• Taking the advice from a good friend and mentor in preparedness, Cheryl Driggs (, I bought some pudding cups and fruit cups for the kids as something fun to eat.  I never buy those and they've been begging me to eat them ever since I brought them home.
  • I also bought some Reese's Peanut Butter cups (lots of those) mostly for Sam but the kids will beg for those as well.
  • Other fun food I bought:  sugar wafers, strawberry frosted Pop Tarts (for me), cookies, cake mixes (to use in the dutch oven or solar oven), other various crackers and cookies.
  • We cooked 11 lbs of pasta and put them in gallon sized bags in the fridge and freezer.  My thought is that we're not going to want to use the fuel or the water to cook it when we want it.  This way we'll be able to add a little pasta sauce or butter and have some comfort food.  You may think that's a lot, but trust me--for this family it'll be gone in a couple of days.  We eat a lot of pasta anyway and if we need to share, that'll help too.

  • We cleaned up the backyard spic and span.  Flipped over the trampoline.  
  • Got all the laundry done...almost (at this writing just before the winds are about to hit)
  • The house is fairly clean.  
  • Flashlights are loaded with fresh batteries, oil lamp is trimmed and ready, other candles on the counter ready to be used if needed.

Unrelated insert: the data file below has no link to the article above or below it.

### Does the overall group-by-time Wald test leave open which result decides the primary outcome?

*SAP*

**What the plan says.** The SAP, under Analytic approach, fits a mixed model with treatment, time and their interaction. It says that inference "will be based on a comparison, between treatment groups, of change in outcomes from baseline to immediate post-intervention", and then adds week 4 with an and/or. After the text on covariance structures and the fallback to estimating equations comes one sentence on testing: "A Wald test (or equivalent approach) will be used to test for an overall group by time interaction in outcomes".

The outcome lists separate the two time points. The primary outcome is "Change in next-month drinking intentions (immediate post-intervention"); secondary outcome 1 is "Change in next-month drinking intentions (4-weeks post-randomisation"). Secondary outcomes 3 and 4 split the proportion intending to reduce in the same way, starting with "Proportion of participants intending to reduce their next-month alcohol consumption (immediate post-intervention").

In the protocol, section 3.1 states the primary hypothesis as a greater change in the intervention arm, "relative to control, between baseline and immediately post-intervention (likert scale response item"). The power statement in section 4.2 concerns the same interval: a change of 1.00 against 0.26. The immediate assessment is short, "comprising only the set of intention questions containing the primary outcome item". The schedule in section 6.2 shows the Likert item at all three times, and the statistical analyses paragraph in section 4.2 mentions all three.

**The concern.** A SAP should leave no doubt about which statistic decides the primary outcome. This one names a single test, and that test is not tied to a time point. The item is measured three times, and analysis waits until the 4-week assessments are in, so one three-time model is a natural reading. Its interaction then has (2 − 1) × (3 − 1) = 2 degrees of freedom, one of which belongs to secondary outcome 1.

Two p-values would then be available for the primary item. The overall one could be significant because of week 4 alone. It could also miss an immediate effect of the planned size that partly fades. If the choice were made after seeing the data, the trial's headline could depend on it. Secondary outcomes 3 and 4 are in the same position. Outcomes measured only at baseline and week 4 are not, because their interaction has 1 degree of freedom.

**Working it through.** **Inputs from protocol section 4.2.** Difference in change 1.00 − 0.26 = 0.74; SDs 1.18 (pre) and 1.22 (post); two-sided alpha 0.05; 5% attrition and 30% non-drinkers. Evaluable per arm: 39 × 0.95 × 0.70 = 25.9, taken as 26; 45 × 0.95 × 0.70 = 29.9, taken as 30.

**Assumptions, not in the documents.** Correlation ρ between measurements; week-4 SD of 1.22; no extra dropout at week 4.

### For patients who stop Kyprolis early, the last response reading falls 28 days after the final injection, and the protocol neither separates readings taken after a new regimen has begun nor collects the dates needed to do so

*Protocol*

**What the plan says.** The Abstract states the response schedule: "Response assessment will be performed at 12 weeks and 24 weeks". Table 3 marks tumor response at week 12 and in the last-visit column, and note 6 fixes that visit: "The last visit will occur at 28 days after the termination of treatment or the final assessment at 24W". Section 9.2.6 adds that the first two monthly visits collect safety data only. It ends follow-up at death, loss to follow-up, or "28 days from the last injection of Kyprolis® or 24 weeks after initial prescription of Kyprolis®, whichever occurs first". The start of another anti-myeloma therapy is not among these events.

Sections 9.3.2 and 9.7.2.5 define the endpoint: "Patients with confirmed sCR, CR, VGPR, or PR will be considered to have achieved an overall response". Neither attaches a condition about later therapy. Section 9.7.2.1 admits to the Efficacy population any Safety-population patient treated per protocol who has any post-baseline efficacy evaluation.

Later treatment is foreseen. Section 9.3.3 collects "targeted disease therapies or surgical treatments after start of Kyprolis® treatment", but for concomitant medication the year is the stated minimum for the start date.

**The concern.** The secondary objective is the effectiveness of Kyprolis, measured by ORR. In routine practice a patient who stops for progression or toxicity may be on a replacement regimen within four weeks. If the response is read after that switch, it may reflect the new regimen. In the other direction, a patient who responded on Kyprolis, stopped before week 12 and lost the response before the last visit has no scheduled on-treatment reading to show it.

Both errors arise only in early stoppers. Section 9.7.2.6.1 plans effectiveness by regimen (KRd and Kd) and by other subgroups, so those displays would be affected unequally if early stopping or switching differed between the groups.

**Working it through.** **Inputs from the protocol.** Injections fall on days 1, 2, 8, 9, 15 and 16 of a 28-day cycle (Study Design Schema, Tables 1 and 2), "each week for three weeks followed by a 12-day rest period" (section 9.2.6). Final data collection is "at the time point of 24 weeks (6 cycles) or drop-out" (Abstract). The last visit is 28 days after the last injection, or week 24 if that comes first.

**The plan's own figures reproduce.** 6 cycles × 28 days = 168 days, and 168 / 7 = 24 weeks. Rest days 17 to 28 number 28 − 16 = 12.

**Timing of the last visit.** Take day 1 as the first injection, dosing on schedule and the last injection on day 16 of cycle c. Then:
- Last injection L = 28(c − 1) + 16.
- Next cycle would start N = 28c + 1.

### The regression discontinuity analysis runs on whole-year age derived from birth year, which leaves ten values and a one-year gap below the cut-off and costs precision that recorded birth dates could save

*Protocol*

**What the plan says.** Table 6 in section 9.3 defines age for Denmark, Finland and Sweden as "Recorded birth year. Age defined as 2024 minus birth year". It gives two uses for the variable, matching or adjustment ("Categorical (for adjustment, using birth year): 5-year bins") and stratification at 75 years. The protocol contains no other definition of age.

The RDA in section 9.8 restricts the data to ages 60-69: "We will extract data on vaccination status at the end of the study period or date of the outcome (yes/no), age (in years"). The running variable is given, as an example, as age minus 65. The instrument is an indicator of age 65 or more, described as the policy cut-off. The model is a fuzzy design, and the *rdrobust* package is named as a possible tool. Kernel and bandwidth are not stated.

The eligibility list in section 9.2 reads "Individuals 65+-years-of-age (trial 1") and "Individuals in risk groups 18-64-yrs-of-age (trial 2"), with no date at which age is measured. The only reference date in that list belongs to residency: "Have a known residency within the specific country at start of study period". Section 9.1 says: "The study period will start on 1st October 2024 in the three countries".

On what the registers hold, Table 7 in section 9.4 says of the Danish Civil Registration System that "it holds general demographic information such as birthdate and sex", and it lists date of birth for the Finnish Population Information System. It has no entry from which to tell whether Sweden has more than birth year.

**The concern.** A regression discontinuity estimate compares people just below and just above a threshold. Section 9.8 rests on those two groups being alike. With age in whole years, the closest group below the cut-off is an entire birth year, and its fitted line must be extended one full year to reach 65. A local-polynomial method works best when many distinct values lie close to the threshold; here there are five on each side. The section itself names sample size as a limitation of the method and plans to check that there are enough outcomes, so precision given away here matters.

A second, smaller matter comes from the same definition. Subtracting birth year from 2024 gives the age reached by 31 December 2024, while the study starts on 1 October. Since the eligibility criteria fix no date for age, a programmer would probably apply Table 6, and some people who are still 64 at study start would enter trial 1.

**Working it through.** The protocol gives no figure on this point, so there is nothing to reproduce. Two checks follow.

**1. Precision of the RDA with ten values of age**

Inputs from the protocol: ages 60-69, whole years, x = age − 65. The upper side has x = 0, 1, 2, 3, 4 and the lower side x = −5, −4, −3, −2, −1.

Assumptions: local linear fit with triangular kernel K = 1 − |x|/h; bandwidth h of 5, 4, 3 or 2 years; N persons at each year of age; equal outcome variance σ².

• I have plenty of ways to cook without power.
  • Purchased fresh bleach and disinfectant wipes.
  • Have plenty of wipes and diapers for the baby.  Wipes for us to use too.
  • I got a great deal on propane tanks fro Craigslist a few weeks ago.  6 tanks for $80.  We had all of those filled.  Plus we have about 4 more that were partially filled.  I feel comfortable that we'd be able to cook on my Camp Chef stoves if we lose power.
  • My dad gave us a butane stove a few months ago with a set of 4 butane fuel canisters.  This will allow us to cook indoors if necessary.  The stoves cost around $20 on Amazon.  That's a very inexpensive investment in prepping.

The strong part of the storm hasn't hit yet as of 9pm on Saturday August 27.  We've had one little blip of a power outage.  Hardly lasted a second.  I've heard that surrounding areas are losing power.  That stinks.

I have one more load in the washer to go into the dryer.  I'm hoping for just a little more time.  Fingers crossed.  

I'm anxious for this next phase.  I've heard reports from friends down in Virginia how horrible the winds are.  Lots of trees are falling.  I do worry a bit about our house.  Sam and I toured our yard.  He thinks we'll be alright.  I'm kinda wishing we had boarded up the windows.  I'll know on the other side of this storm if that was a mistake.

I can say that I'm worried.  I wish the hard part of this storm would've hit during the day instead of the middle of the night.  Oh well.  I'm concerned about potential flooding in the house.  My neighbors didn't clean up their yards.  Even when we asked if we could help them move their outside furniture, they just said they'd turn it over.  They've got bird feeders and bird baths and all sorts of other crap all around their house.  It's rude to not take care.  Their stuff isn't just going to stay in their yard and only effect them.  Their carelessness will potential effect this entire neighborhood.  That angers me too.

I am SO tired.  I haven't slept well in the last three nights and I've been working so hard to get the house and family ready for the storm.  Will I sleep tonight with the storm raging?  I don't know.  I'm finding myself extremely apprehensive.  

I was originally going to leave and take the kids to Virginia.  That may have been the better choice but I would've been sick with worry to be away from Sam.